1 Overview and Objectives
An orrery is a model of the solar system that mechanically replicates the orbital motions of the
planets around the sun. Detailed orreries also replicate the orbits of planets’ satellites around
their primaries. As with many other wonderful mechanical trinkets, orreries have mostly lost their
significance with the advent of computer simulations and graphics.
Your job in this fourth assignment of CPSC 453 is to develop a virtual orrery that animates
and renders the relative motions of the Sun, Earth and Moon against a starry backdrop. This task
allows you to assemble many of the things you’ve learned in the course into a final rasterization
assignment using OpenGL (note that the last assignment in the course will use ray tracing for rendering and not OpenGL). You will need to write C++ and OpenGL shader code to implement many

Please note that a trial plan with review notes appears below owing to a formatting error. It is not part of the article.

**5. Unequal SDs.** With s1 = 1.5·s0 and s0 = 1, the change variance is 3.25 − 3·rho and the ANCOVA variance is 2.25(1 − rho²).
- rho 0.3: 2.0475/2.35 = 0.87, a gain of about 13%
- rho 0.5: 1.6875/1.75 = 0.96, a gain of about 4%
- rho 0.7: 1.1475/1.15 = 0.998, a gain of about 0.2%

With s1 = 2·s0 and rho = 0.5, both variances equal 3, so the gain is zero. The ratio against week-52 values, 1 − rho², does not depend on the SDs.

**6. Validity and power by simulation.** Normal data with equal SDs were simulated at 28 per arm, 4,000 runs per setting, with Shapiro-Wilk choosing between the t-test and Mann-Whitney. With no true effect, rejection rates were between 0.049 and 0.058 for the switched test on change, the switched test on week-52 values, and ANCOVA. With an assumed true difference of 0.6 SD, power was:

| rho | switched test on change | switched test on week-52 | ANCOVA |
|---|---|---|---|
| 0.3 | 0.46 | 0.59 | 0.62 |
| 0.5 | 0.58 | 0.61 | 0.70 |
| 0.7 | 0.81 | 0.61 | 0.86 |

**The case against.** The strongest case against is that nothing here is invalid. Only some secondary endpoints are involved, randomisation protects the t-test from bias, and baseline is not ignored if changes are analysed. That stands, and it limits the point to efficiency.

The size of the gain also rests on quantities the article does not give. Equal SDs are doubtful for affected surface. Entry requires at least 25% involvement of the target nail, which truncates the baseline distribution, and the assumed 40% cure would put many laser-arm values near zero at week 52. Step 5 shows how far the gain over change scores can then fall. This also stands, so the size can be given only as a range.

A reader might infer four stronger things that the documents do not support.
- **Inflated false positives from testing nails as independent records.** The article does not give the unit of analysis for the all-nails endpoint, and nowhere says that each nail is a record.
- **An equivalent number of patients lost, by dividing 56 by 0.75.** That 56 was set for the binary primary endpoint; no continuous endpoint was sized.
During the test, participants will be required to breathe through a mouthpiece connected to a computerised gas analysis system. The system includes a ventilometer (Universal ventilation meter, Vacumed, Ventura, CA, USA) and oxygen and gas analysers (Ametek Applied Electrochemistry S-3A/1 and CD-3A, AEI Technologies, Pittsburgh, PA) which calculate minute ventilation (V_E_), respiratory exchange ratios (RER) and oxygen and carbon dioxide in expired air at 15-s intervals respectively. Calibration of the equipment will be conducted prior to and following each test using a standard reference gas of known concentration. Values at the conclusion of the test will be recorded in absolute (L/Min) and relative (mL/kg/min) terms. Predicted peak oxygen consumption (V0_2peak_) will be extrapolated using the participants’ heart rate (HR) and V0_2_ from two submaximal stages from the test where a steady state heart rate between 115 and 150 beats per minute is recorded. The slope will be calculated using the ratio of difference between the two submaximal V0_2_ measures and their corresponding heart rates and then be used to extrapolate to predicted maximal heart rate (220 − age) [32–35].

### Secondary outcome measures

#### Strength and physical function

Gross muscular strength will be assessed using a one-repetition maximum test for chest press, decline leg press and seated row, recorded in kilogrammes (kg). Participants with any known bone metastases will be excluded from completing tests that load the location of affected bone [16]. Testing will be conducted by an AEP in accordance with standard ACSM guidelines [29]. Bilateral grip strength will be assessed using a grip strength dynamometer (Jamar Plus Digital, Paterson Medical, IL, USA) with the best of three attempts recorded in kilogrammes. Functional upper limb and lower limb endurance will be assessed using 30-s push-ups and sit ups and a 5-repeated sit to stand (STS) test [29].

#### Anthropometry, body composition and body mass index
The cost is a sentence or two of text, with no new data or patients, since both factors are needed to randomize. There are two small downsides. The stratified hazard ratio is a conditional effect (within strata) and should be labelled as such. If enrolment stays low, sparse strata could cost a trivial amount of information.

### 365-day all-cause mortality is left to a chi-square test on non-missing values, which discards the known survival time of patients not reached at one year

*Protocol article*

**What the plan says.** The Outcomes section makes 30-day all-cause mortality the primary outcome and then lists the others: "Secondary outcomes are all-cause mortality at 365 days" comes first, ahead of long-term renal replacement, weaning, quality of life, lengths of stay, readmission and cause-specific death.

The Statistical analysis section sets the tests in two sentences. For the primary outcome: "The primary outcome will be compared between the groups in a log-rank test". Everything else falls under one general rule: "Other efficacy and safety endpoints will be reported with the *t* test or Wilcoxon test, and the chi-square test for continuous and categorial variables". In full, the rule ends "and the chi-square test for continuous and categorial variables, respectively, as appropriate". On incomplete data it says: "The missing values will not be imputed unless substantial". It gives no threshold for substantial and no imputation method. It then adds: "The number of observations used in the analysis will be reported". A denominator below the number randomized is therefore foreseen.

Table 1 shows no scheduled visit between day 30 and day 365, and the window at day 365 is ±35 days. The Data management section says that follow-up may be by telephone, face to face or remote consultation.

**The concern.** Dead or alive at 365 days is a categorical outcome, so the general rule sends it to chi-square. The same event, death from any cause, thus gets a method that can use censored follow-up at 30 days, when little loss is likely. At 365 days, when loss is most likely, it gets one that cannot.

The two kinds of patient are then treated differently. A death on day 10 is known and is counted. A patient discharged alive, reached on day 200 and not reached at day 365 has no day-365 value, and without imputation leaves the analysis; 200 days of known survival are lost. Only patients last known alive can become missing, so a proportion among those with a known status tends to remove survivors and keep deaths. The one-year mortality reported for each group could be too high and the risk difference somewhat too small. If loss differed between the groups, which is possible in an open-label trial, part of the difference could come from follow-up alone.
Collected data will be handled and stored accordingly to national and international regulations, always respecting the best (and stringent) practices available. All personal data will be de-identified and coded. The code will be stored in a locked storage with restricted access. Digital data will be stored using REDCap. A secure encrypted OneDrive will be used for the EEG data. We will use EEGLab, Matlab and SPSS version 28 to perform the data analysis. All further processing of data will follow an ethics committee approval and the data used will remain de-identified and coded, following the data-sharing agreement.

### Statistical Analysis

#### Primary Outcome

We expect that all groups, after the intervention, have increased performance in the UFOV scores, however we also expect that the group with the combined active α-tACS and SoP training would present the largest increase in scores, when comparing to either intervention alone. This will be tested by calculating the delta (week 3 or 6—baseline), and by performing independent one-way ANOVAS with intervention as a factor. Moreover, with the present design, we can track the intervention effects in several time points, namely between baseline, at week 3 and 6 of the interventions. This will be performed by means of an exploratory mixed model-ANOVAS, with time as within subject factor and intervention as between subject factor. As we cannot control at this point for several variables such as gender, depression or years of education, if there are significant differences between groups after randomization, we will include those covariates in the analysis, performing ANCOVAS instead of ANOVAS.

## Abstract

of the concepts learned in class, including geometry specification, coordinate systems, reference
frames, interactive input, composition of 3D transformations, model and view transforms, texture
mapping, shading, and real-time animation.
Source code for a boilerplate C++/OpenGL application is provided for you to use as a starting
point, though you may create your own template if you prefer. The boilerplate provides you with
a spherical camera implementation and basic shading for starting your orrery. The camera can be
zoomed using the scroll wheel and rotated by holding the right mouse button and dragging the
2 Due Date
November 28th at 11:59 PM
3 Programming Assignment